Entering Nazara, you step into a small vestibule with potted greenery, a couple of sleek modern chairs and a lamp that slowly morphs through all the hues of the visible spectrum. On your left is the bar, where neat rows of bottles glow in the backlight of purple neon. Just ahead, in the dining room, the colors are more muted: stone tile floors, chocolate brown walls, high-backed banquettes upholstered in ivory faux leather, tabletops stained in shades of roasted coffee beans. The vibe is upscale and modern, with only a few hints – beaded curtains, ornate escutcheons framing the wall sconces – that Nazara is an Indian restaurant.
Clearly, the designers have taken the restaurant’s name to heart as a guiding principle. According to the website, Nazara means “beautiful scenery.”
A similar aesthetic guides the presentation of the food, an ambitious mix of traditional and contemporary Indian fare. Dishes are artfully composed and served on gleaming white stoneware in contemporary geometric shapes. Even the naan arrives on a doily-lined plate.
In one appetizer offering, seared jumbo scallops, each topped with a scarlet dot of capsicum chutney, line up in a neat ellipsis trio, accompanied by a sautéd medley of spice-dusted Yukon gold potatoes and asparagus, on an elongated rectangular platter. In another, the same shape frames a still-life sampler of tandoori-roasted chicken, lamb and salmon flanked by a broad brush stroke of tamarind-garlic chutney and a colorful spatter of a melon-and-tropical-fruit salad.
A lime wedge garnishes the rim of a bowl of lemon coriander soup, a broth whose milky color belies its citrus-bright savor.
Among entrees, grilled lemon duck is a standout worthy of the restaurant’s name: rosy medallions of pan-seared breast fanned across the middle of the plate, a sort of savory shoreline separating a lake of tamarind chutney and a small fragrant mountain of lemon rice.
Hariyali shrimp is a pastiche of pink shellfish and mint-cilantro sauce set against a vivid backdrop of grilled asparagus-chard salad and lemon wedges. A coppery dab of Southern Indian-style coconut chutney seems like gilding the lily until you discover what a tasty dip it makes for naan.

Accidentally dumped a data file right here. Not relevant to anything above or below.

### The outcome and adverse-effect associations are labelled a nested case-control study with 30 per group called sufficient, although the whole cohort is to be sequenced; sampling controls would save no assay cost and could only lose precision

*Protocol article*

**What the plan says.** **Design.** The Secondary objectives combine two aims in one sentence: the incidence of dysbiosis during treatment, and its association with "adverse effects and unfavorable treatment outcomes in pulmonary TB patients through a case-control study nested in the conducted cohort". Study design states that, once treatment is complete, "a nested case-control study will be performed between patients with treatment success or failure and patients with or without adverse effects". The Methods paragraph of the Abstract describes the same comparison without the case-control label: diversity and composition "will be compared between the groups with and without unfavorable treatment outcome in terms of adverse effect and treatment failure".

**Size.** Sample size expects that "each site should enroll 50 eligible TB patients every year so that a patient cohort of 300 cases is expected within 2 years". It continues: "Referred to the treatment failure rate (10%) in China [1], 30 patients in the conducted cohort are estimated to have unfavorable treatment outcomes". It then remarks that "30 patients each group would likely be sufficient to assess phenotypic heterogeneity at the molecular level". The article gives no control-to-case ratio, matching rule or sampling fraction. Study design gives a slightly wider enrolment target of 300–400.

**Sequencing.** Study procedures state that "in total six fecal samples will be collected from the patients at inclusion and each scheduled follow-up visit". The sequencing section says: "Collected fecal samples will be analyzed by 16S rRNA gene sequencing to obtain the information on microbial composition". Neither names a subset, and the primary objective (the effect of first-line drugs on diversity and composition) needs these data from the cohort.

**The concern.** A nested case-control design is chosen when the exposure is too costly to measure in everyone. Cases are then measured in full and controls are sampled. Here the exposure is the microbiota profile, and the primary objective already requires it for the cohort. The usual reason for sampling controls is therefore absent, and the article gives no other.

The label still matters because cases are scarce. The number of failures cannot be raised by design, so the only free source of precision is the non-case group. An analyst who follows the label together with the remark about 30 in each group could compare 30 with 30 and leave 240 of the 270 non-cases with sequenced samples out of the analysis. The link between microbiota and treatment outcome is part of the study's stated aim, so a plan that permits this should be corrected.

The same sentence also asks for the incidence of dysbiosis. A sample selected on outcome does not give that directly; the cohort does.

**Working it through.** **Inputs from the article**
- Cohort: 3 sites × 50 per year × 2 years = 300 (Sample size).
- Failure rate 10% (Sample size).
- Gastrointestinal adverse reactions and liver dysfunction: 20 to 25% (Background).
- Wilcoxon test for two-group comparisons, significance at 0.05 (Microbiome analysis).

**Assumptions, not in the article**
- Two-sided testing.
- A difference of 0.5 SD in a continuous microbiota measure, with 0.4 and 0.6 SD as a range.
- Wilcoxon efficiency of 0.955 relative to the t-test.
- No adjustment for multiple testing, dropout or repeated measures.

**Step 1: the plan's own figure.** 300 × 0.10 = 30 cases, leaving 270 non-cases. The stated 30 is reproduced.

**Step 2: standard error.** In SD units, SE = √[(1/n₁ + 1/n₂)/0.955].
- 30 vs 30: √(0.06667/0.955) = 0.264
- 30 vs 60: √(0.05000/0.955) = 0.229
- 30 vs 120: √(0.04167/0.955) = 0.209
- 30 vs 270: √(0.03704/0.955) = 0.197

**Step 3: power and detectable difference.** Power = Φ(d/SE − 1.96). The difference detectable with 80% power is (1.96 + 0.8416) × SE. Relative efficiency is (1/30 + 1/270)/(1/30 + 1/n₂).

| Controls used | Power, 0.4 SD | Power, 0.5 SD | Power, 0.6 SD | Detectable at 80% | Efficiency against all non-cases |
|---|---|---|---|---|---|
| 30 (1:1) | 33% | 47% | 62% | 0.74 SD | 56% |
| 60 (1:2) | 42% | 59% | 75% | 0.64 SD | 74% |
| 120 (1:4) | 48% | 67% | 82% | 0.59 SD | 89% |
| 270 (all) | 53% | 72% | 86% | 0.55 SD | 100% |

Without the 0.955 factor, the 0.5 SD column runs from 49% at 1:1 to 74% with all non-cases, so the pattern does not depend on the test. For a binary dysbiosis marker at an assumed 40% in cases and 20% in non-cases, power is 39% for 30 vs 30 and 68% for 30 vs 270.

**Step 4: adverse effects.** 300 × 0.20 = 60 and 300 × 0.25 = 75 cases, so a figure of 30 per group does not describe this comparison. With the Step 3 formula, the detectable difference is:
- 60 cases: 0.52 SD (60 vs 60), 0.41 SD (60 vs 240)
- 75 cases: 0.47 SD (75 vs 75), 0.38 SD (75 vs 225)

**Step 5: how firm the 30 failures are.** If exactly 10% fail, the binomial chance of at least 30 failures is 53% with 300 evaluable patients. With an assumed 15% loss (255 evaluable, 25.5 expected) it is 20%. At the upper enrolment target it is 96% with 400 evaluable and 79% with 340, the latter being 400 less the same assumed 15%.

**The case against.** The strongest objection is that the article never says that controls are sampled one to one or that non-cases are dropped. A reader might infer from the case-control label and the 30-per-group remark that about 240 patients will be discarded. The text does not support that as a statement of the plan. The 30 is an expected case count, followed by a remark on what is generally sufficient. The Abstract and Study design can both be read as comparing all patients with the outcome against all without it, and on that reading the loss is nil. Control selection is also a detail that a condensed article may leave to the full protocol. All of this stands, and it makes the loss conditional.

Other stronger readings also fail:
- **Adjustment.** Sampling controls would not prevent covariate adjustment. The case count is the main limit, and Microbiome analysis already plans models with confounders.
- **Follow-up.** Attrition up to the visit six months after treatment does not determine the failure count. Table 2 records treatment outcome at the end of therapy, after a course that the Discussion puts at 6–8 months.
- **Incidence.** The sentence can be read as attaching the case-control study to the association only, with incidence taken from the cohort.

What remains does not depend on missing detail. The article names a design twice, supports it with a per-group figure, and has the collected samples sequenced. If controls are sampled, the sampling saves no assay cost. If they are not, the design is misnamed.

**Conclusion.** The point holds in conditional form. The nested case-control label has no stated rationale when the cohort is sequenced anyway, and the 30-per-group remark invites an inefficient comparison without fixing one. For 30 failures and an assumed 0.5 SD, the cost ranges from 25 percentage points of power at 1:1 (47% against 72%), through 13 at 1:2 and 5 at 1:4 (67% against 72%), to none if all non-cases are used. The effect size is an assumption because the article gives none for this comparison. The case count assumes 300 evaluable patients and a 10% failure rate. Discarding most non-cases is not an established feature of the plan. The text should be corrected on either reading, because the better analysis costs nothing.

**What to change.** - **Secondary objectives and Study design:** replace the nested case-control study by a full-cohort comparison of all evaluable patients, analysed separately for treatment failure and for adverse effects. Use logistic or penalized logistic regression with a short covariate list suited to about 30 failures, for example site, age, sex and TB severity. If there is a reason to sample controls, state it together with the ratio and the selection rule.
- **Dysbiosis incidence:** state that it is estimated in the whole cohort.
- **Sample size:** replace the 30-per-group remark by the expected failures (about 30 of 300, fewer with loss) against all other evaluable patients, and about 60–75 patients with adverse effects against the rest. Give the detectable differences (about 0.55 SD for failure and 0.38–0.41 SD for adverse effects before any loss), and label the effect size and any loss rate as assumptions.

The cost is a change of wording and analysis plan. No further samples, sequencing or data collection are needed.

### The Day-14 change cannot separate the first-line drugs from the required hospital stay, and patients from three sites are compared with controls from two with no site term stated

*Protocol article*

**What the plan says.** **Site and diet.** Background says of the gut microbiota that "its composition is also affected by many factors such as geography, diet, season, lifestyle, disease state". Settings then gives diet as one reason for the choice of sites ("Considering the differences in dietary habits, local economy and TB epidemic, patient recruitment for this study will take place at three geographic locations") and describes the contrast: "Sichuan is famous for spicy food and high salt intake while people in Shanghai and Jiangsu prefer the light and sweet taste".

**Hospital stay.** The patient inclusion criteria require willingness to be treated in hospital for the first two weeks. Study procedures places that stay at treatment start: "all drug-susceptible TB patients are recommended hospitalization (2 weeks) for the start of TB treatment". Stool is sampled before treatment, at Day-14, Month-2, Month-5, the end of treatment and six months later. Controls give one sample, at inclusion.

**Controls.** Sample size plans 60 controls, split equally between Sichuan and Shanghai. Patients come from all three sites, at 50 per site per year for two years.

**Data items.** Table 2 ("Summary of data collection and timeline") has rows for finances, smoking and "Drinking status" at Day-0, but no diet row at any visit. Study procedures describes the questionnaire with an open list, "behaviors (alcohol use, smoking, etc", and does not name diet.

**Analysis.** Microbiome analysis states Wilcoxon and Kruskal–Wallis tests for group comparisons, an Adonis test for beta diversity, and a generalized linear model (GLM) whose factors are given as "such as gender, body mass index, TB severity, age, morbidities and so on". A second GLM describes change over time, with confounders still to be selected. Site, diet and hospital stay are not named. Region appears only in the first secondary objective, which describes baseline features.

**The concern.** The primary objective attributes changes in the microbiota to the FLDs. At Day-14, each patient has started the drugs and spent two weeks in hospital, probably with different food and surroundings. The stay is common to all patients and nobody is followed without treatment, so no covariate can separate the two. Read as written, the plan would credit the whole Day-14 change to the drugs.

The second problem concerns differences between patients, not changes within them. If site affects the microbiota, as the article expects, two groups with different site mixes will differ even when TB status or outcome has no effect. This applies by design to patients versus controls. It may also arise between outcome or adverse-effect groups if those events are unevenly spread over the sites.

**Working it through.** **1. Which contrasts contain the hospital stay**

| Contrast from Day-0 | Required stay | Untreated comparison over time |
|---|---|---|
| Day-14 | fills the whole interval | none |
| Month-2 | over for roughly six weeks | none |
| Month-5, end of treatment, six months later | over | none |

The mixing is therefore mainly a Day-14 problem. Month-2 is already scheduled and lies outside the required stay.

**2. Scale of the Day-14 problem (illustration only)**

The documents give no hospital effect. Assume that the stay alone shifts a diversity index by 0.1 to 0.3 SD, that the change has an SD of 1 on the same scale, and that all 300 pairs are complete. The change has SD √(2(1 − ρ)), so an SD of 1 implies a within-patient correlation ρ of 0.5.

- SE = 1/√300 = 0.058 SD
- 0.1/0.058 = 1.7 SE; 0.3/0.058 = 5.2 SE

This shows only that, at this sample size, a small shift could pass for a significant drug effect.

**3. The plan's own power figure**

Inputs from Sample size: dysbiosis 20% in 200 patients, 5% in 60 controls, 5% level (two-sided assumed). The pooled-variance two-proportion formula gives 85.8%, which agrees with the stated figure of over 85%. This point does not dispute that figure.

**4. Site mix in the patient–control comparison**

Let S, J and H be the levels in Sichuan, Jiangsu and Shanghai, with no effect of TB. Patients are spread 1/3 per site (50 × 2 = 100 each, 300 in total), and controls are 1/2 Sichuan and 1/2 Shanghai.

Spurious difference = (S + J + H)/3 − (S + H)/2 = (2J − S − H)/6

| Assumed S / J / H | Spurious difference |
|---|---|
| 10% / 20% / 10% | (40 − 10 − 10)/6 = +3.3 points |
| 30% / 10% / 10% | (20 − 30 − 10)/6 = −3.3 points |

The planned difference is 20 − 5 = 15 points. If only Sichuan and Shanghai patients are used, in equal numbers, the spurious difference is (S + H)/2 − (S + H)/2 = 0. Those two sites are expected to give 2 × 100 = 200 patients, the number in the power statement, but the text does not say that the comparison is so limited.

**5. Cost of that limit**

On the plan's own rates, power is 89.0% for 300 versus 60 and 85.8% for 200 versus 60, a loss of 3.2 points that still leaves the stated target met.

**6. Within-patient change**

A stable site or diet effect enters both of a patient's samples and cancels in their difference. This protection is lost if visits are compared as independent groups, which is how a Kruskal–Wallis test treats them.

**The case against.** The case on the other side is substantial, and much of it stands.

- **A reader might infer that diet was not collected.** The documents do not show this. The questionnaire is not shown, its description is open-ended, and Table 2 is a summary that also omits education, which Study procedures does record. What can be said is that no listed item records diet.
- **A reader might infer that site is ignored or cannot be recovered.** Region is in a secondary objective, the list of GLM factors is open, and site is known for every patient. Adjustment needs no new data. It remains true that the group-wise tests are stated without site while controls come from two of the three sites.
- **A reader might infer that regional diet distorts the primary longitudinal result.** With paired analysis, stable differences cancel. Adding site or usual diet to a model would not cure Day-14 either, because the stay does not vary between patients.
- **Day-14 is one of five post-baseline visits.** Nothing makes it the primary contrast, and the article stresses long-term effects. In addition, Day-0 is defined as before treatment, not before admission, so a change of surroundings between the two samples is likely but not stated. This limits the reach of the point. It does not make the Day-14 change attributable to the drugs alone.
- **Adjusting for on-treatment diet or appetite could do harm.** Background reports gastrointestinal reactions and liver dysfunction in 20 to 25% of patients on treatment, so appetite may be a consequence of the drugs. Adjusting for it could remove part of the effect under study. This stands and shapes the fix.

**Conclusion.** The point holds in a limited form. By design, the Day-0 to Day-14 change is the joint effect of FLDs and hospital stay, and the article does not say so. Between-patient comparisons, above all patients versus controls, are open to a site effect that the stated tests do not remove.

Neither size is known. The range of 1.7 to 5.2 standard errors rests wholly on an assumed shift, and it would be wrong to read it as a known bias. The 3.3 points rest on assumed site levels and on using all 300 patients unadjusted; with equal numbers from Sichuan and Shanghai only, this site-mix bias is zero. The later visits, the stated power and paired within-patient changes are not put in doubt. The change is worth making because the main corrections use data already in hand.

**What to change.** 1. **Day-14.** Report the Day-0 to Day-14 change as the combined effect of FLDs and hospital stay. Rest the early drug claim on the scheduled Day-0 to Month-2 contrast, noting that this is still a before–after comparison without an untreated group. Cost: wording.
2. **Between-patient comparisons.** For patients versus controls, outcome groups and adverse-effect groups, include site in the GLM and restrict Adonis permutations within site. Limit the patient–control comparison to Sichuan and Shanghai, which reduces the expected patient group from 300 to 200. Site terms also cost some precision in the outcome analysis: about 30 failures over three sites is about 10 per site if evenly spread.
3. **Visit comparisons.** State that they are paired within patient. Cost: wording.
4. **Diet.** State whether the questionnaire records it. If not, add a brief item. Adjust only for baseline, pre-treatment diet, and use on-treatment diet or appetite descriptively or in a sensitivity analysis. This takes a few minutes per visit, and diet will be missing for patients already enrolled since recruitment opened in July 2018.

Murgh musallam, in contrast, is a monochromatic study in shades of bronze. Nazara’s rendition – chicken legs simmered in a spicy caramelized onion gravy – isn’t the rigorously authentic whole chicken presentation. But the sauce, whose spicy complexity belies its brooding color, delivers fully on flavor.
Vegetarians are well-served by a varied offering that extends well beyond the usual dal, gobi and paneer entree variations. Eggplant kale tarkari, which pairs chunks of Asian eggplant with the trendy greens in a mere film of a subtly perfumed sauce, is one refreshing surprise. Corn malai methi, a creamy medley of sweet corn and spinach tinged with garlic, ginger and cumin, is another.
Kurkuri bhindi is also tempting, though the dish – whole okra pods, lightly battered and deep-fried, then tossed with tomatoes and onions – was the victim of a too-generous hand with the salt when I ordered it.
Given the generally high level of execution, it’s especially frustrating when something comes along to mar Nazara’s “beautiful scenery” of an experience. Roasted cod caldine, a specialty of the coastal Goan region famous for seafood, tantalizes with its distinctive pale green, gently spiced coconut sauce. Then it lets you down with overcooked fish.
The lentils in lamb Poriyal, an otherwise delightful dish featuring lean, tender chunks of meat cooked with onions and peppers in South Indian spices, suffered from the opposite problem recently. They were undercooked to the point that, fiery food junkie that I am, I was faced with the dilemma of risking my tooth enamel with every bite, or going cold turkey. I hope my dentist doesn’t read this, my confession that I polished the whole thing off.
If Nazara’s contemporary Indian bistro look – and a number of its dishes, for that matter – seem vaguely familiar, that may well be because the restaurant’s owners have both operated locations of Azitra (one in North Raleigh, the other in Colorado).
Nazara is, in fact, the realization of a shared longtime dream for partners Shatman Singh and Mangal Singh (no relation). Childhood friends who grew up in the Punjab, a region noted for its cuisine, the two talked for years about opening a restaurant together. Now both are veteran restaurateurs, and after careers that never quite allowed them to join forces, they finally managed to team up for the opening of Nazara last summer. And if their restaurant’s ambitious reach occasionally eludes their grasp, they’re clearly on a path that leads to more beautiful scenery.
1945 High House Road, Cary; 919-694-5353
Atmosphere: upscale contemporary with an Indian accent
Noise level: low to moderate
Service: attentive (but watch out for attempts to upsell)
Recommended: seared scallops, corn malai methi, murgh musallam, grilled lemon duck, chile garlic naan
Open: Lunch and dinner daily
Other: lunch buffet weekdays $9.95, Saturday-Sunday $12.95; full bar; accommodates children; excellent vegetarian selection; parking in lot.
The N&O’s critic dines anonymously; the newspaper pays for all meals. We rank restaurants in five categories: ☆☆☆☆☆ Extraordinary ☆☆☆☆ Excellent. ☆☆☆ Above average. ☆☆ Average. ☆ Fair.
The dollar signs defined: $ Entrees average less than $10. $$ Entrees $11 to $16. $$$ Entrees $17 to $25. $$$$ Entrees more than $25.